On the other hand, the following are considered to be technological sinks:

- Use of CCS on power plants running on biomass (biorefineries or wood cogeneration), BECCS (bioenergy with CCS);

- Necessary use of atmospheric CCS (DACCS - Direct Air CCS).

No anthropogenic levers for increasing sinks in marine and coastal environments could be considered in the absence of national references.

Mineral materials capable of sequestering CO2 (excluding wood products), bio-based products and soil amendments (biochars, silicates) were not included because of a lack of data and studies to assess their potential in France.

Depending on the scenario, changes in carbon stocks in different reservoirs and the level of sinks largely depend on land use choices, the intensity of biomass harvesting and biomass uses: keeping it in the environment and returning it to the soil, food and animal feed, materials, energy, technological capture and storage of CO2.

The relative importance of different sinks in scenarios, in particular natural sinks and BECCS, therefore depends closely on the assumptions made about food and non-food biomass requirements.

Is the impact of climate change taken into account in the assessment of sinks?

In this exercise, we took into account the impact of climate change on forest ecosystems (and therefore on BECCS), using scenarios developed by INRA and IGN for RCP 8.5 climate change. The effect of the RPC 8.5 climate scenario can be summarised as a general slowdown in growth and a sharp increase in mortality, thus limiting the carbon sinks required in the 2050 time frame without eliminating them. The models do not take into account an increase in the occurrence or intensity of biotic events (insects and pathogens) and abiotic events (drought, frost, storm, fire), which could also limit carbon accumulation in forest ecosystems.

Are the 4 scenarios realistic?

Modelling is by necessity theoretical: any model is by definition a simplification of reality. The models used in this exercise have varying degrees of accuracy, without it being possible to quantify the margins of uncertainty associated with the modelling results. The results presented here must therefore be considered as orders of magnitude. In this exercise, ADEME proposes several archetypal scenarios, which present, in a deliberately contrasting manner, economic, technical and societal options for achieving carbon neutrality, without covering the whole range of possible futures that could be decided upon.

However, each of the four paths presented by ADEME to achieve France's carbon neutrality in 2050 has its own internal consistency, for the sake of realism.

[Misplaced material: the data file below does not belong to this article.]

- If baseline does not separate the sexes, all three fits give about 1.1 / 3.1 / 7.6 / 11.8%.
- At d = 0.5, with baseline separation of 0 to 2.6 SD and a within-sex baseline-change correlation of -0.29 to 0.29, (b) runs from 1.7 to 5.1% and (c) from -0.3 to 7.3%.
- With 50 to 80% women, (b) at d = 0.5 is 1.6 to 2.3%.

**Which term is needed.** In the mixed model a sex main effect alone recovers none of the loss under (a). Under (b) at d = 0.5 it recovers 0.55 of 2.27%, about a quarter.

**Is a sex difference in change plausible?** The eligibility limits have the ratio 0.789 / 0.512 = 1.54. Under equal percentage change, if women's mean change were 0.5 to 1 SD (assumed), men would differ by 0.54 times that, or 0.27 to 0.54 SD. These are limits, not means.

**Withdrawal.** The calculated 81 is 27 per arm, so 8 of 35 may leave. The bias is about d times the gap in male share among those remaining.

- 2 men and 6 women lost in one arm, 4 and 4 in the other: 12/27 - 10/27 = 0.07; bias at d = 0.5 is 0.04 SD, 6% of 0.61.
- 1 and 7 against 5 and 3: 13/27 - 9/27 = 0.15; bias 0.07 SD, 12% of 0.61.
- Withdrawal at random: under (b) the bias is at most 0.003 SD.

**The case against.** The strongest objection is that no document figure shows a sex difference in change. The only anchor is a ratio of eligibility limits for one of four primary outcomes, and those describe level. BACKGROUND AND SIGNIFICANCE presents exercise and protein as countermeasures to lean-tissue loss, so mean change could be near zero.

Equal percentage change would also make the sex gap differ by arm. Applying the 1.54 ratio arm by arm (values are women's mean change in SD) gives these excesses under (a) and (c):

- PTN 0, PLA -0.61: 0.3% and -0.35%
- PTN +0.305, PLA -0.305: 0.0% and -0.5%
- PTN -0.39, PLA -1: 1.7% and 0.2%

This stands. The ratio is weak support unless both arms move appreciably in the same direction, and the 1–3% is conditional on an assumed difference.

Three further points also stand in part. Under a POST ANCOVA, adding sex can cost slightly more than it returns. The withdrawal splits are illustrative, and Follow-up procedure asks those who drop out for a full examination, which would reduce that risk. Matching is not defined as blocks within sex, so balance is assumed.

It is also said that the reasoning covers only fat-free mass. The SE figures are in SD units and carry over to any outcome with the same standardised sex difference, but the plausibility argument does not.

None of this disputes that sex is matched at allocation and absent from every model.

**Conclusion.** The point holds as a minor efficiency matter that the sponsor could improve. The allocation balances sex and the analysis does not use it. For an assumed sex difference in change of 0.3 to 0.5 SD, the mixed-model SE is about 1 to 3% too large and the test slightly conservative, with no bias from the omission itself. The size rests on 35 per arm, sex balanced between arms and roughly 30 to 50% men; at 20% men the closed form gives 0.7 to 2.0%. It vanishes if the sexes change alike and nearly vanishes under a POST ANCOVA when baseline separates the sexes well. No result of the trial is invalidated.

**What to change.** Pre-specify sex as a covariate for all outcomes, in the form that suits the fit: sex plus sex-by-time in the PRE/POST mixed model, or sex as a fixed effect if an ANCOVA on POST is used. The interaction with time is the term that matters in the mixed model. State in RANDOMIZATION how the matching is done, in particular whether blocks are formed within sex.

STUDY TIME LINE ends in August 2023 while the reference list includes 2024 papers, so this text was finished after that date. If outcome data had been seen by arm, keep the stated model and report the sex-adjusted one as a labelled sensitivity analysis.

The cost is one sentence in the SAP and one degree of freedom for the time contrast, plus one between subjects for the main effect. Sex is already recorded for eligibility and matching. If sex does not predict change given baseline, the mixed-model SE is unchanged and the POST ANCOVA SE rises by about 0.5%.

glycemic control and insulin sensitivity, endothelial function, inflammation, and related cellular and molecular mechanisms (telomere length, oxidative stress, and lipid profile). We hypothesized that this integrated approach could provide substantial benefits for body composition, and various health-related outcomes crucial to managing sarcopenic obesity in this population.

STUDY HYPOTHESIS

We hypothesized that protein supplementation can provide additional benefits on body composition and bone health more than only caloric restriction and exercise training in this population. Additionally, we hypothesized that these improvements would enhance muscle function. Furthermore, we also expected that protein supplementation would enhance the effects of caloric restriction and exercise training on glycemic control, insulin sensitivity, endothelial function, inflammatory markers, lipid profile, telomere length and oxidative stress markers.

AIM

Is the COVID-19 crisis taken into account?

This scenario modelling was published during a very particular period of time, affected by the COVID-19 crisis which created a one-off break with the trend, making 2020 a record year of decline; however, the rebound in emissions is already being seen.

This period has affected people’s mental outlook, such as certainties about future continuation of the major trends of the past, the possibilities of a break with those trends, possibilities for action and changes in collective values. Discussions are being held to assess whether the “world after” will still be like the “world of yesterday”. This possibility of sudden change is not taken into account in the construction of carbon neutrality scenarios. It does not change the view of the long-term physical transformations that will be needed to reduce emissions and absorb greenhouse gases. However, this train of thought will be kept as a backdrop to ask whether the long-term developments described are being held back or promoted by this context of disruption (e.g., increased teleworking that will affect travel and transportation emissions), whether this context changes the assessment of one strategy over another (e.g., because it accelerates certain reassessments and awareness of changes that are perceived as more feasible and desirable after the pandemic). Nevertheless, the Covid 19 context forms a backdrop to reading the scenarios much more than it was involved in generating them.

Does the trend scenario take the measures of France Relance into account?

The trend scenario was created before France Relance was set up. It would be possible to assess in a future revision how far this plan contributes to bringing us closer to the trajectories of the carbon neutrality scenarios.

To what extent are the scenarios for France dependent on the strategies adopted by neighbouring countries?

This is an important question (the international context, particularly in Europe). We approach it at the level of sector-based assumptions by describing assumptions regarding changes in external trade (industry, agriculture, etc.). The multi-sector macro-economic model ThreeME describes the external trade of the main branches of the French economy. The sector chapters also specify whether political developments at European and international level are conditions for success. In this case, these will be factors affecting France's “external policy" strategy, which must be pursued at the same time as the national strategy.

Why is a single long-term potential growth rate considered for all scenarios?

Changes in the economic context are described specifically in the sector-based and macroeconomic analyses. These analyses identify economic conditions consistent with the transformations described in each of the scenarios. They also examine the economic consequences of these changes (investment requirements, effects on economic activity and employment, production costs and incomes, economic policies, and so forth).